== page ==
Grant authorities used during the first quarter of 2017-18 have increased by $8.4 million (4.9%) as compared to the prior fiscal year quarter due to increased grant payments resulting from the increased authorities available for use as well as timing differences with respect to the disbursement of funds to health researchers. The percentage of grant authorities used is consistent with the prior year (17.5% and 17.6%, respectively) as grants are typically paid out in bi-monthly installments starting in May of each fiscal year.
Overall spending as at June 30, 2017 is consistent with management expectations.
Budgetary statutory authorities (representing CIHR’s contribution to employee benefit plans) available for use decreased marginally year over year by $0.2 million (2.6%). The decrease to CIHR’s statutory authorities available is due to:
- $0.3 million increase in statutory authorities announced in Budget 2015 for the SPOR ICT and AMR initiatives;
- $0.3 million increase in statutory authorities announced in Budget 2016 for early career investigators;
- $0.2 million increase resulting from a Vote 5 – Grants transfer for the July 2016 Working Meeting held with the health research community; offset by
- $1.0 million decrease due to Central Agencies adjustments.
Actual spending for statutory authorities in the first quarter of 2017-18 is 25.0% of the total available authorities for use for the year which is as expected given these expenditures are distributed equally throughout the fiscal year.
2.2 Financial Highlights – Statement of Departmental Budgetary Expenditures by Standard Object (Refer to Section 6)
As of June 30, 2017, total authorities available for use by CIHR have increased by $60.0 million (5.8%) as compared to the prior fiscal year due to increased funding received. Total authorities used as at June 30, 2017 have increased by $10.4 million (5.7%) as compared to the prior fiscal year. These increases are reflected in Table 2.2.1 (where expenditure types are re-grouped into three categories: Personnel, Other Operating Expenditures and Grants) for further analysis.
|Annual Authorities available||Q1 Authorities used||% used||Annual Authorities available||Q1 Authorities used||% used||(1) vs (3)||(2) vs (4)|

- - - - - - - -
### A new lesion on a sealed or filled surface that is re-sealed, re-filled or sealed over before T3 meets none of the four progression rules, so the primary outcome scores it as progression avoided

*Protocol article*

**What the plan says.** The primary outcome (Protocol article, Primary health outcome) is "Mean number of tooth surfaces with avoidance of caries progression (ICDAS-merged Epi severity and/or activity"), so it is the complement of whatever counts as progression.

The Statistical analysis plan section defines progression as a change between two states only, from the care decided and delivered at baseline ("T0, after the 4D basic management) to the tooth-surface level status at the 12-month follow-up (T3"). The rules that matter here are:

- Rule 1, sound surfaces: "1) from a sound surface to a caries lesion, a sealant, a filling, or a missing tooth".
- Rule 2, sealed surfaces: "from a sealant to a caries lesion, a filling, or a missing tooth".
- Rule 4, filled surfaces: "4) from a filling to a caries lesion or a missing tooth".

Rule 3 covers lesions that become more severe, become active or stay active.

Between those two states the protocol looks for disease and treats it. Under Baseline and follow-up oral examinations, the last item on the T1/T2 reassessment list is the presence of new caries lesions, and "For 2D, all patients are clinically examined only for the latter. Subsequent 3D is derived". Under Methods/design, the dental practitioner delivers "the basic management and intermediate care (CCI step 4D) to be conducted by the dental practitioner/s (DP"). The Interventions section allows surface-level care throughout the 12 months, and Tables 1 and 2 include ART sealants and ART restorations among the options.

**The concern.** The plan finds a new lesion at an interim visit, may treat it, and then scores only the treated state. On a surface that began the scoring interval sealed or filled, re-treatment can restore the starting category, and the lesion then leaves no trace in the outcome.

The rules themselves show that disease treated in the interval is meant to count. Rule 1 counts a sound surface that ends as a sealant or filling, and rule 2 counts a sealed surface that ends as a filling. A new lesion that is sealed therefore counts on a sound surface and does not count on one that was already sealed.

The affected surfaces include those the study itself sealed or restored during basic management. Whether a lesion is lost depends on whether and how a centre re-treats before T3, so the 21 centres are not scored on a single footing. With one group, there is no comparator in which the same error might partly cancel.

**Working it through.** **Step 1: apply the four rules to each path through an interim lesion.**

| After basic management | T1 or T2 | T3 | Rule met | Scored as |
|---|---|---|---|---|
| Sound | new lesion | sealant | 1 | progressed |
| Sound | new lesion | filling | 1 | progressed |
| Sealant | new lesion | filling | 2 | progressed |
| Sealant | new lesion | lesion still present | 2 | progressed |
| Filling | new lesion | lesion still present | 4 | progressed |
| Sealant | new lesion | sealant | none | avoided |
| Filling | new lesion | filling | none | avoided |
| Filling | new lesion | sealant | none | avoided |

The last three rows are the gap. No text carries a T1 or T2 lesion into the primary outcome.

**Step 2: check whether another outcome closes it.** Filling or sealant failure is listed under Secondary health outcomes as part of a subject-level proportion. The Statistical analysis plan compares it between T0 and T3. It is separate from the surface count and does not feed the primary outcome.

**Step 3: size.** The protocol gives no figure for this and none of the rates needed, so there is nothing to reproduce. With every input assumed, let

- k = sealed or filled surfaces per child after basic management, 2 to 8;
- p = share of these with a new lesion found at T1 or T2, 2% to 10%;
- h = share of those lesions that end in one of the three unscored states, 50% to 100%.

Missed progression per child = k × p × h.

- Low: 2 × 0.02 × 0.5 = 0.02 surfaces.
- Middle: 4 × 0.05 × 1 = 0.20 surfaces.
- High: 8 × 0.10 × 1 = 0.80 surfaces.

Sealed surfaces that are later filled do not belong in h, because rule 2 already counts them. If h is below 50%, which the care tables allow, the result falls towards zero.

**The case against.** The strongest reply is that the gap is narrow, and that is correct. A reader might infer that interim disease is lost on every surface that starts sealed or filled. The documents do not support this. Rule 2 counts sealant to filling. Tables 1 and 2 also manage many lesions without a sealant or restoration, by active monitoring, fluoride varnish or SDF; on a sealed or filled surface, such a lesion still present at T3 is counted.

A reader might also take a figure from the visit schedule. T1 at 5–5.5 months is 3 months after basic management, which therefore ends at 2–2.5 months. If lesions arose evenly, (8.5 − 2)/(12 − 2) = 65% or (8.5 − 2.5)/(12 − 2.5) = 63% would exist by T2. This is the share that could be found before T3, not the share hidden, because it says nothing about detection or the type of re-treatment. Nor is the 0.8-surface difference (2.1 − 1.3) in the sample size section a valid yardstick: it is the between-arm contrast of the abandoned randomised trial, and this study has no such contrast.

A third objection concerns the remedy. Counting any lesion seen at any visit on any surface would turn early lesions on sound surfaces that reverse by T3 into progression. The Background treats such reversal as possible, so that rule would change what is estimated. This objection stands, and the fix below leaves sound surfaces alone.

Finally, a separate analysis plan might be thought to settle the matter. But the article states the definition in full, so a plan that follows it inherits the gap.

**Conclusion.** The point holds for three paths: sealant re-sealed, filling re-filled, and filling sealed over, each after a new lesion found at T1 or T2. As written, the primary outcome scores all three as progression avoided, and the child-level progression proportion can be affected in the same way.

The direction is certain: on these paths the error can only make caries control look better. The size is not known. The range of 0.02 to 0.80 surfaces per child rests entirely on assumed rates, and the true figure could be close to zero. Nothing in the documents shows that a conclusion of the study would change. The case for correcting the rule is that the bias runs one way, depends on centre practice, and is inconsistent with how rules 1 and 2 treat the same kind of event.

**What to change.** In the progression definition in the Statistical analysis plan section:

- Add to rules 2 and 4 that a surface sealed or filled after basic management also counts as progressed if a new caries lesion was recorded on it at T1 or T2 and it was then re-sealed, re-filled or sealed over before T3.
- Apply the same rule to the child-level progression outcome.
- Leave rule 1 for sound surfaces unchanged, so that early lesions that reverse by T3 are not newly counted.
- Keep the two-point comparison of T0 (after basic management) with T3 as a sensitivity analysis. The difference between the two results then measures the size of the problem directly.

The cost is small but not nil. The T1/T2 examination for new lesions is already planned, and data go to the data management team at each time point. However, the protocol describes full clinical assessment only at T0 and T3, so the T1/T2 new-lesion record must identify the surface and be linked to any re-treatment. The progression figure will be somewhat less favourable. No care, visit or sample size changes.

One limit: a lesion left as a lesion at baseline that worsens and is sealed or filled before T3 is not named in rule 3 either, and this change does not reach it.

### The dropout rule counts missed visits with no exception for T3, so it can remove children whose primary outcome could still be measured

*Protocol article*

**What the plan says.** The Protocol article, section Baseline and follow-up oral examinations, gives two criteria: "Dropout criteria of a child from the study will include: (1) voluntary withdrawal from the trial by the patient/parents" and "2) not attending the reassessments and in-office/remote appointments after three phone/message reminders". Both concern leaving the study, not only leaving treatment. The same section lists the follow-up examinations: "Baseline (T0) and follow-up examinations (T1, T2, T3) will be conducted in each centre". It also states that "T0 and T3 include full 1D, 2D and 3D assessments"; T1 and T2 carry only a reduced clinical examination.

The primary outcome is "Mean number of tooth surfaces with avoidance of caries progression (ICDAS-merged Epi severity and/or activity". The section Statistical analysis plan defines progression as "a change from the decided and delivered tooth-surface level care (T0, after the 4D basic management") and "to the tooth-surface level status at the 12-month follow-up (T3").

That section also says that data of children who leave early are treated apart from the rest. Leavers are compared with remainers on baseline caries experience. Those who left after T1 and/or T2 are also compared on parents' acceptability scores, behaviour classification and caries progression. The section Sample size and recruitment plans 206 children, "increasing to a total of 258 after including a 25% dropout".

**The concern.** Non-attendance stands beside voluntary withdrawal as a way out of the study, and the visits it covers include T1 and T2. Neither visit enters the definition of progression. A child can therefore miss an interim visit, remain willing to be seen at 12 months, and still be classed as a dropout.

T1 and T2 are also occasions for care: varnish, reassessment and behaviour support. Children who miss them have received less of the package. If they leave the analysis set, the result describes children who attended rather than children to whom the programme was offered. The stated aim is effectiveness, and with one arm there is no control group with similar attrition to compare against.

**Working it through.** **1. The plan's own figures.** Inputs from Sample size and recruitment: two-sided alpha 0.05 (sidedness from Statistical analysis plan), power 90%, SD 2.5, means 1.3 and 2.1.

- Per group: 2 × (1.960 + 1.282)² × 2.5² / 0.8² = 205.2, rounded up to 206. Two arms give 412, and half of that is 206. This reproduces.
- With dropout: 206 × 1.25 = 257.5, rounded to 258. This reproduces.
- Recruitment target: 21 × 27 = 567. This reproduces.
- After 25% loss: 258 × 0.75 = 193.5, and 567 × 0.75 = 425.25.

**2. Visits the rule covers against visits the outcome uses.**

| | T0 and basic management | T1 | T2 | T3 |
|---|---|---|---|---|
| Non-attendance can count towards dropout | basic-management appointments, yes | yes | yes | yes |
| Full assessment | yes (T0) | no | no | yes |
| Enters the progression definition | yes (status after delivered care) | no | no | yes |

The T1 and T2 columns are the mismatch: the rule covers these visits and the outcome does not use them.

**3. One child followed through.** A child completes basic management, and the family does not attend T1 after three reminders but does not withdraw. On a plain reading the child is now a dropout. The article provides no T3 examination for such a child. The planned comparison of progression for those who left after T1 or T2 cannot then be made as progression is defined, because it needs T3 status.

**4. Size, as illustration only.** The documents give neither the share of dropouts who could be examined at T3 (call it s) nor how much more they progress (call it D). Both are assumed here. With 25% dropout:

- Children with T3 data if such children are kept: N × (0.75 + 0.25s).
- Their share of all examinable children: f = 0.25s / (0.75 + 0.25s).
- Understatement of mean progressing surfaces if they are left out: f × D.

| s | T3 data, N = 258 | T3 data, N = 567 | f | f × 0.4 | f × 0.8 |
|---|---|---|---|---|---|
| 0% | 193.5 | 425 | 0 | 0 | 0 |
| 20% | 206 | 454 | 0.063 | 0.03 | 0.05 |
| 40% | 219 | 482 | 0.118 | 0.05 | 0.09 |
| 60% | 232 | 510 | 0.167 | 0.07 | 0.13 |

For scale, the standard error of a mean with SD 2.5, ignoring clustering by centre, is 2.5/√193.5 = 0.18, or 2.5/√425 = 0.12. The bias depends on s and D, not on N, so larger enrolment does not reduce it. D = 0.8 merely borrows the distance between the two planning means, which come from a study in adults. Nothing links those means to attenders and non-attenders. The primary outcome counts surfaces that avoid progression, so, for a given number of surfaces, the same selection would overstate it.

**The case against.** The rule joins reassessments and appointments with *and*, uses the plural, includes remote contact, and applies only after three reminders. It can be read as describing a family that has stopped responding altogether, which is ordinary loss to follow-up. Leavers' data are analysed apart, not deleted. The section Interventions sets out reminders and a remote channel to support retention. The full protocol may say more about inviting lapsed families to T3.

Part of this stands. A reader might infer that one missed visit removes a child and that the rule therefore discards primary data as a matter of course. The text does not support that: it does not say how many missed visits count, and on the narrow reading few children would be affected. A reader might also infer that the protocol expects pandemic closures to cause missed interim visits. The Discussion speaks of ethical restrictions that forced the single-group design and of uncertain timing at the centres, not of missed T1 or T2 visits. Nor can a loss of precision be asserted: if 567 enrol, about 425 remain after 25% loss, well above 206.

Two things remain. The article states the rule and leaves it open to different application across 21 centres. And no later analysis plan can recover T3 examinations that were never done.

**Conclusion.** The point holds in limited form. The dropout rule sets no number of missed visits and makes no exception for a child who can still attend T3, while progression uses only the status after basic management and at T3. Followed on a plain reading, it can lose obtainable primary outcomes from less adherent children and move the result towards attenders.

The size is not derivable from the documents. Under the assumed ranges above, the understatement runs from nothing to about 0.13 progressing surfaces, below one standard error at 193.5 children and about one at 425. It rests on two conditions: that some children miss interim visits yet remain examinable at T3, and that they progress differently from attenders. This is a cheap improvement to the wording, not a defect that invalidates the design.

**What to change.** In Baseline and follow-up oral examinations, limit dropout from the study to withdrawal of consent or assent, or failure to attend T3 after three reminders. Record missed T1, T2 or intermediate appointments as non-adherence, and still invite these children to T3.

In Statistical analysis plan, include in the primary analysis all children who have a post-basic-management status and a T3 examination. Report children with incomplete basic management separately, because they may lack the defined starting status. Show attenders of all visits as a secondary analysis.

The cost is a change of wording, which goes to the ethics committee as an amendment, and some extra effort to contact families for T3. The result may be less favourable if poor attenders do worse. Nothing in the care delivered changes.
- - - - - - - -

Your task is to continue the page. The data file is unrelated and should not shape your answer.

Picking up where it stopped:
|Other operating expenditures||15,572||2,705||17.4%||12,587||1,395||11.1%||23.7%||93.9%|
Personnel and other operating expenditures
Authorities available for Personnel Expenditures for the period ended June 30, 2017 have increased by $2.2 million (5.4%) as compared to the prior year. Authorities available for Other Operating Expenditures have also increased by $3.0 million (23.7%). These increases are due to:
- Additional funding received for operating expenditures announced in Budget 2015 for the SPOR ICT and AMR initiatives ($0.8 million - Personnel and $0.4 million - Other Operating);
- Additional funding announced in Budget 2016 for early career investigators ($1.0 million - Personnel and $0.5 million - Other Operating);
- Additional funds from a Vote 5 – Grants transfer for the July 2016 Working Meeting held with the health research community ($0.5 million - Personnel and $2.3 million - Other Operating); offset by
- Reduction in professional services, advertising and travel announced in Budget 2016 ($0.2 million - Other Operating).
Personnel authorities used year to date increased by $0.6 million (5.6%) as compared to the prior fiscal year. In 2016-17, CIHR unfroze all vacant positions as a result of operational requirements and created positions to deliver the programs and initiatives funded from both Budget 2015 and Budget 2016, as well as positions to implement the recommendations stemming from the July 2016 Working Meeting to discuss CIHR peer review processes with the research community. As positions were unfrozen or created in 2016-17, CIHR staffed some positions in the latter part of the fiscal year, and anticipates these positions to be fully staffed in 2017-18. The percentage of authorities used for Personnel Expenditures in the first quarter (26.7%) is reasonable for this type of expenditure and is comparable to the prior fiscal year (26.7%).
Other Operating Expenditures used in the first quarter increased by $1.3 million (93.9%) as compared to the prior fiscal quarter. The increase is mainly the result of greater Transportation and communications expenditures of $0.9 million due to the increased costs of Non-Public Servant travel for Peer Review meetings.